UK Lingerie Maker Outstrips Expectations

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Text messaging in conjunction with television ads for British lingerie maker Gossard's line of G-strings exceeded the company's target of 1 percent response, forcing it to increase G-string production.


"It's the first time that a DRTV campaign has used SMS as the sole response mechanism," said Pamir Gelenbe, director of corporate business development at Flytxt, the London wireless marketing agency on the account.


Creative aimed to make the target audience feel that "Gossard does things my way." TV spots of 20 and 10 seconds promoted the short message service effort, saying, "Get just what you want."


Viewers were asked to enter a five-digit code requesting a voucher for 1-pound sterling ($1.55) off the $12.50 to $15.50 price of the item. They then received a bounce-back text message from Gossard asking them to text in their name, address and ZIP code to receive the voucher. Gossard included a questionnaire to dredge more information on the consumer.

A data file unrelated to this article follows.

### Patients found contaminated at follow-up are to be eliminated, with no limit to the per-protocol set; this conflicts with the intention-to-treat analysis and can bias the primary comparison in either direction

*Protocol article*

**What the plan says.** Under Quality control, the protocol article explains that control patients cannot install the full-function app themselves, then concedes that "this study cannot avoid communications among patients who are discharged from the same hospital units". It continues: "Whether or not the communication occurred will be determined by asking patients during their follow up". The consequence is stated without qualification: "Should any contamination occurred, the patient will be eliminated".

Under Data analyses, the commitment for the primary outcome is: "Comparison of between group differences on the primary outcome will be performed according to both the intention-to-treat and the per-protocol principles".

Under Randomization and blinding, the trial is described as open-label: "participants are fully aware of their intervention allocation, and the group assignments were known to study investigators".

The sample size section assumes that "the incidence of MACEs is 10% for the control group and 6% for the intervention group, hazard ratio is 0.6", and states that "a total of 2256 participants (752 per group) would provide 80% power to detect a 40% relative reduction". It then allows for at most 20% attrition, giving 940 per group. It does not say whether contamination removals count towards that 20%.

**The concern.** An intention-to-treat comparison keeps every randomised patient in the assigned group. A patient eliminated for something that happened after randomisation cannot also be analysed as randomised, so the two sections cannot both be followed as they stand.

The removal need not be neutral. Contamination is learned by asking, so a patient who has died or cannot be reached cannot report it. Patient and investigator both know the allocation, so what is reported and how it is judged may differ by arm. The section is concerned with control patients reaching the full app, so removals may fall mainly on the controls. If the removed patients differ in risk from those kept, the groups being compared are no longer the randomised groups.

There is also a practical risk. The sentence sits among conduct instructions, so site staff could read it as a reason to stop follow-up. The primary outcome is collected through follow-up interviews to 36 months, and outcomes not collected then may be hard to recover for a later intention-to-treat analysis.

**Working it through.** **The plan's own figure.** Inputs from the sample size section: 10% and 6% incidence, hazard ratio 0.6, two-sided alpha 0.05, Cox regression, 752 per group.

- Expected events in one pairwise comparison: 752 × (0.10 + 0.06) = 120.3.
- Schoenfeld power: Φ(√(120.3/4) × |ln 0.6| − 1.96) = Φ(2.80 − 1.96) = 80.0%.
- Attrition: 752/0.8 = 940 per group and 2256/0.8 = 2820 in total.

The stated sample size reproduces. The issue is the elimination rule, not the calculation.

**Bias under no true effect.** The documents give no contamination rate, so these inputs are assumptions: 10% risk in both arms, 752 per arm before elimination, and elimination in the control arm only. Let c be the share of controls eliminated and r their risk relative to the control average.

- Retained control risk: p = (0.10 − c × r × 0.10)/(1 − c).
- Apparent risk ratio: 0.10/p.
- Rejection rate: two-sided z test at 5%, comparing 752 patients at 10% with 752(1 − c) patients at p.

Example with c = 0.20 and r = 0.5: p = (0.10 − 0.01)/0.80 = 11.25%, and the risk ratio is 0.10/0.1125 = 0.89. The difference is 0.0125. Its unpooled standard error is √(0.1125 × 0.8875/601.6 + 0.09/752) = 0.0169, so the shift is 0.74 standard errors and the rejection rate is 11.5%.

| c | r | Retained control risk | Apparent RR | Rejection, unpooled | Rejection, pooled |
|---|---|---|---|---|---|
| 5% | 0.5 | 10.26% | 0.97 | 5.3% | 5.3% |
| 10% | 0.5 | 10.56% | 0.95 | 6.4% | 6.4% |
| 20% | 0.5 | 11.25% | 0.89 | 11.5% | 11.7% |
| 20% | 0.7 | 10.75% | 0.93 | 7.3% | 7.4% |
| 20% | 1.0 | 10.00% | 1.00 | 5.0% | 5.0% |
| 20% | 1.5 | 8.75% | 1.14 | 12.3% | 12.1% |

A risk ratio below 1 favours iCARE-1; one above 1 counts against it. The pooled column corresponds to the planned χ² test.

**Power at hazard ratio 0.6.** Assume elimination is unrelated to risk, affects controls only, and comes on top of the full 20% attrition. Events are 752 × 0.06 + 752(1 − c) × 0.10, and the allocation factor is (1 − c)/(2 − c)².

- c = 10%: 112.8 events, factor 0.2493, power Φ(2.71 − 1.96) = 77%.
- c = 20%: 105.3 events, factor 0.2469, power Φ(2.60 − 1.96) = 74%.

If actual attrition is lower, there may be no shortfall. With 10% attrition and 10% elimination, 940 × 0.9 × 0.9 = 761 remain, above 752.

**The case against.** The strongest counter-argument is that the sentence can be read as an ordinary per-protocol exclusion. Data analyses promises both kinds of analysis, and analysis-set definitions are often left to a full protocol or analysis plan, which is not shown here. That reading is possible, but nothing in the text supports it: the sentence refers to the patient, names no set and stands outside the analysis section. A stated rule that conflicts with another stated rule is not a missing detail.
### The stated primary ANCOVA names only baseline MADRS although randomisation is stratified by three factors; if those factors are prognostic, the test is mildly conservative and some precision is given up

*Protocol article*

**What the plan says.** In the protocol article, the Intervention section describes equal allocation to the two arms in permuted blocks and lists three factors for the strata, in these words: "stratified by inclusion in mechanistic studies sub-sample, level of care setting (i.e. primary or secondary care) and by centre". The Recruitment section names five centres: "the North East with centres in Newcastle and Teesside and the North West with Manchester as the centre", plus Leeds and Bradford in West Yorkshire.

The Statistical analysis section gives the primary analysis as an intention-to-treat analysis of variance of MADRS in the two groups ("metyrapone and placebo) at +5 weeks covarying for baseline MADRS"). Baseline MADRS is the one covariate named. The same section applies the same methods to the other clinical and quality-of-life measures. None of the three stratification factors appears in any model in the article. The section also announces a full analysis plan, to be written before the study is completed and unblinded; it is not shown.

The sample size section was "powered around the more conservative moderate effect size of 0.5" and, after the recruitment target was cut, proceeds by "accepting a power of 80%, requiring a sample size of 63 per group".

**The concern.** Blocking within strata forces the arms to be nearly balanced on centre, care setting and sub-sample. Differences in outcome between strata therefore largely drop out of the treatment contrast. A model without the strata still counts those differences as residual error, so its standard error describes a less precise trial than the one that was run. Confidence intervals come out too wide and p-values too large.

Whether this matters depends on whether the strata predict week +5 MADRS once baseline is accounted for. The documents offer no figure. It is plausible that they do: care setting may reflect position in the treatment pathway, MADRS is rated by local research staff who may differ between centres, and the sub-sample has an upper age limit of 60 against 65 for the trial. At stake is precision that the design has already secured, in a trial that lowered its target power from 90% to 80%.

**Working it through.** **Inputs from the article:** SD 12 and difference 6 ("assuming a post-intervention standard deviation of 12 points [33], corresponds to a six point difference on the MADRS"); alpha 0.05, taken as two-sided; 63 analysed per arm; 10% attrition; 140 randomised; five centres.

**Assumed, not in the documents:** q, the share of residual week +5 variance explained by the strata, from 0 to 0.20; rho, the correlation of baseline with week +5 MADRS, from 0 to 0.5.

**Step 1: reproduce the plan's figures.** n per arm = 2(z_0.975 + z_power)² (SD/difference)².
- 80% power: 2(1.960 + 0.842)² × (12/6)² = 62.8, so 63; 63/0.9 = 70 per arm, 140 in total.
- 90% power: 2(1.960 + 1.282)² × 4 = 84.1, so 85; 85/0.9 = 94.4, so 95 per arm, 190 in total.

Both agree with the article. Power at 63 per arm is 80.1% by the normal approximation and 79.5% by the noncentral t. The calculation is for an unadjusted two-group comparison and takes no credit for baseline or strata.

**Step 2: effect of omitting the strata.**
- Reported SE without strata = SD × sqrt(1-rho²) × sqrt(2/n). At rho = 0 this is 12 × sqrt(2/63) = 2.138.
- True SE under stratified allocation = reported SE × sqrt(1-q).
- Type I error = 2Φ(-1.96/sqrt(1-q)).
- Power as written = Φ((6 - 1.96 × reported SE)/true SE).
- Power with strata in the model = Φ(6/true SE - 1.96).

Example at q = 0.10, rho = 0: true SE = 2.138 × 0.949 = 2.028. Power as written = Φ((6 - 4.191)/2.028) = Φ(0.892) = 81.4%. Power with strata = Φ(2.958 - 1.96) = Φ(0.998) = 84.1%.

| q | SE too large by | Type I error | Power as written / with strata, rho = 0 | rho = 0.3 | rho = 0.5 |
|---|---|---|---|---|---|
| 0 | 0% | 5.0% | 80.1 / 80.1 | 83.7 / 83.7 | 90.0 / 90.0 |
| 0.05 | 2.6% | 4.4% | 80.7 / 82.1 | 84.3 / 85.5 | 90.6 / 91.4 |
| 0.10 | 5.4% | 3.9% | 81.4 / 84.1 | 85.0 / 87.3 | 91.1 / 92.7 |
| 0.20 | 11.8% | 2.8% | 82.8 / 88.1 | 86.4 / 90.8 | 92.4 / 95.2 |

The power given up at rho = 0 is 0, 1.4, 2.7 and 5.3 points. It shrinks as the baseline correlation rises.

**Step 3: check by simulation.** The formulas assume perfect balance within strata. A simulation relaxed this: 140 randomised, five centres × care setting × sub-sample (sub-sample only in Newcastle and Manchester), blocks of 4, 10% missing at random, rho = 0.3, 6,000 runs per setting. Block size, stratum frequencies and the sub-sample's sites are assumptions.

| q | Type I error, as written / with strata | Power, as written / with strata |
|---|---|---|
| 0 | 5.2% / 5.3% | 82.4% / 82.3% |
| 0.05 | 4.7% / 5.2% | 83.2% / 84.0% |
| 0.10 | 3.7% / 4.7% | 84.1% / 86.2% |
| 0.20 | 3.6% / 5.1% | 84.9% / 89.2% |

Consumers could text in to receive as many wireless vouchers as possible. But they could use only one per product bought.


The effort attracted 25,000 people in Britain who sent a text message requesting the voucher. Of those, 62 percent responded to the bounce-back message.


The wireless marketing lasted Oct. 1 to Oct. 31. Gossard ad agency WARL Group and Flytxt were asked to create a campaign that rid the sexist imagery of the G-string. The goal was also to position the product as a confident lingerie line for the modern woman. The G-string market in the UK has tripled in the past five years and is slated to cross $124 million this year.


Another objective was to bolster an opt-in SMS database with cell phone numbers and other demographic information on Gossard customers. The full campaign, comprising TV, SMS, print and online ads, cost $3.1 million.


Gossard, a subsidiary of Sara Lee Corp., might send a follow-up message asking consumers whether they want updates on other offers.


Gossard said that women's lingerie creative has been judged mostly through men's eyes since the famed Wonderbra "Hello Boys" campaign by Playtex. Gossard aims to break that cycle. The company devised an offline media plan to make its lingerie desirable from a woman's perspective.


Media bought included TV channels like UK Style, UK Gold and Living, targeting programs like "ER," "Ally McBeal," "Sex and the City" and "House Doctor." Gossard ran full-page ads featuring the "Just for me" line in Glamour, Cosmopolitan, Vogue and Marie Claire magazines.


Online, the WARL evolution interactive unit of WARL and its technology partner VPH created a separate site for Gossard's G-strings at www.g4me.co.uk.


But wireless marketing was central to building better rapport with consumers. Add to that the advantage of a valuable database, something that consumes most manufacturers nowadays.


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